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(84) Plate XXXIX/a

(84) Plate XXXIX/a -

                                                               Plate XXXIX.

                                              THE TROSACKS.

PERTHSHIRE not only contains some of the most beautiful scenery in North Britain, but some also of the
most sublime. The present plate is an example of the latter. The Trosacks are often visited by those
persons, who are fond of seeing nature in her wildest and most unpolished garb. They consist of large
broken masses of rock and mountain thrown into every fantastic shape, as well as some others of a most
stupendous height. By passing along the southern side of Ben Ledi, a traveller may wind along the sides
of two beautiful lakes, which present him with a variety of the finest scenery. The fore grounds are en-
riched with wood, which sometimes admits, and at others secludes, the exposure of the lakes and distant
mountains. In walking along the north side the road is in some parts cut out of the solid rock, two hun-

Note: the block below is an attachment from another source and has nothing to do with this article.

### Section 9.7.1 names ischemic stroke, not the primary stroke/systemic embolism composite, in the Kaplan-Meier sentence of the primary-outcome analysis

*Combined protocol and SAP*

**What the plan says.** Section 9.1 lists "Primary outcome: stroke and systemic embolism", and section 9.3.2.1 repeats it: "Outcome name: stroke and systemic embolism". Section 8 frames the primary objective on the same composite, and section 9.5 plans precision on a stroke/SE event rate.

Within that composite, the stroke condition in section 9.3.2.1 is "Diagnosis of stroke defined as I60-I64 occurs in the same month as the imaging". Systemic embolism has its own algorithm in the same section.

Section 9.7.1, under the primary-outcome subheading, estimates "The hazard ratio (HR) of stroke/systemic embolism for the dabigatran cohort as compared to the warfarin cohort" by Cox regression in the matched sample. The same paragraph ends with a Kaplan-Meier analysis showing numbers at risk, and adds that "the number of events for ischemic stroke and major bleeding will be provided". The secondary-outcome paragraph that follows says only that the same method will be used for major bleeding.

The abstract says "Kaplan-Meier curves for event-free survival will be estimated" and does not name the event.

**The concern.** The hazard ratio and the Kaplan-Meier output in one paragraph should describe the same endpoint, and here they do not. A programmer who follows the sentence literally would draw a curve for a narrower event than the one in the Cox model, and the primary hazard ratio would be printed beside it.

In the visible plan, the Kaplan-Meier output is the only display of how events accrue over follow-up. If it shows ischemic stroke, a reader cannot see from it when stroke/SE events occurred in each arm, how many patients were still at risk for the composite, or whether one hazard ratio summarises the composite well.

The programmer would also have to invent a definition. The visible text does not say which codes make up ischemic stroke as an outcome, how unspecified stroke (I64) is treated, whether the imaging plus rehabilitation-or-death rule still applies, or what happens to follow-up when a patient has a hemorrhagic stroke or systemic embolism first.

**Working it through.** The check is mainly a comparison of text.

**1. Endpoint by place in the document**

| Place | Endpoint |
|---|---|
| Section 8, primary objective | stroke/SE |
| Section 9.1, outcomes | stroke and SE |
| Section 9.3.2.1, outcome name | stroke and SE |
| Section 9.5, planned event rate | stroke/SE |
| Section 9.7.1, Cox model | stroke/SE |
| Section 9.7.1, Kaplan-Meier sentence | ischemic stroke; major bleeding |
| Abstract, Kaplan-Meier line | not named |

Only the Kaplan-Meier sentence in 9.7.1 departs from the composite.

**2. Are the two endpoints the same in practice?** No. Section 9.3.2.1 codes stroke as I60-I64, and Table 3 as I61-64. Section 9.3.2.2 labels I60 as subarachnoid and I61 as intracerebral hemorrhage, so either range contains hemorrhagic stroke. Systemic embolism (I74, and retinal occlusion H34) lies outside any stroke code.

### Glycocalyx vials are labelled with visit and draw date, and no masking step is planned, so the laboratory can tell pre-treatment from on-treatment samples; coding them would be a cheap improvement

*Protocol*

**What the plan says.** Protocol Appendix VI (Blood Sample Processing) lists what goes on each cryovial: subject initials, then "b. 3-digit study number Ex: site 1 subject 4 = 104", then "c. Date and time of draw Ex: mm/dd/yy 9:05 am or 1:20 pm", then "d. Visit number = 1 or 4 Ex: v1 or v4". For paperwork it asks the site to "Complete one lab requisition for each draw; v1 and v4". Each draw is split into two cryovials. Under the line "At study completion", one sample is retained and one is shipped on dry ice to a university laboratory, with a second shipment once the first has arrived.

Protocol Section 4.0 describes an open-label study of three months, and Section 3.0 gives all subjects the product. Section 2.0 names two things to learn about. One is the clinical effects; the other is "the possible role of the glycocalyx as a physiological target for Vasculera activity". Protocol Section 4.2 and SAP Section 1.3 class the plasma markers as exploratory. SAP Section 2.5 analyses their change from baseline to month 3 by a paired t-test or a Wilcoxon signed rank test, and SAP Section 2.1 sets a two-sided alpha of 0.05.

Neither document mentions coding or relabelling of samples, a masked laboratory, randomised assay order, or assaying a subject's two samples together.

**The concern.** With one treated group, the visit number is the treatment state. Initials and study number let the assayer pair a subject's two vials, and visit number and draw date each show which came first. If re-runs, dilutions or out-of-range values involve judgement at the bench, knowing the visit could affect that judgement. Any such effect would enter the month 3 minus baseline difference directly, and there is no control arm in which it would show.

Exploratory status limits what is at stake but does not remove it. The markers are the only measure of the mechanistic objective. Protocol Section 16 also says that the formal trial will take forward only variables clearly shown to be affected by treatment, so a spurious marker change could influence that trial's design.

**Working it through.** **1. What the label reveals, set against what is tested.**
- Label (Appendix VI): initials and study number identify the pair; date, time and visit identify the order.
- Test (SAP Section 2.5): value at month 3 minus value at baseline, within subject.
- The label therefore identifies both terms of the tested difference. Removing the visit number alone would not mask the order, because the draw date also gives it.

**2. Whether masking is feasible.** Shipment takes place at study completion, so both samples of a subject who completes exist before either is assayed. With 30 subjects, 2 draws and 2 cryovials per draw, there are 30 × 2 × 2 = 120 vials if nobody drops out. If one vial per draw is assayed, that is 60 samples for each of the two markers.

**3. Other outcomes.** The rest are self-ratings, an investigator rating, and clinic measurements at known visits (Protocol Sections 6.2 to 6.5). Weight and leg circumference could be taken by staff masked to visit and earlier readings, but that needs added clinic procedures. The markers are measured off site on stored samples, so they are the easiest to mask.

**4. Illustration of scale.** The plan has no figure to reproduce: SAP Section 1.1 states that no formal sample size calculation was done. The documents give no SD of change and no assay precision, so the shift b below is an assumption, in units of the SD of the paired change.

dred feet above the perpendicular of the lake, and in others passes along the bottom of some rugged and
stupendous masses of rock. In order to examine this spot in all its parts, it is necessary to sail along the
lake to what is called the "Rock and Den of the Ghost," in the dark recesses of which a fanciful and rude
imagination might conceive some supernatural beings to have fixed their residence.—In this neighbourhood
is also the celebrated Glen Finlass, now more generally known from the beautiful poem of Mr. Walter
Scott, which bears the same name, and is published in his "Minstrelsy of the Scottish Border."—When
a person first enters the Trosacks, there appears such an assemblage of wildness and grandeur, as renders
every description inadequate to convey a satisfactory idea: it seems as if a whole mountain had been torn
in pieces by a convulsion of nature, and the huge fragments of its rocks and woods scattered in confusion
along the sides of Loch Ketterin. The access to this lake is through a narrow pass. The rocks are of a
great height, and by their projection seem ready to fall on the head of the traveller, and crush him in their
ruins.—We cannot conclude this description without mentioning the name of Lady Perth, whose good
taste and liberality have caused wicker huts to be placed at the most remarkable points of view.—This
drawing was made in 1799.

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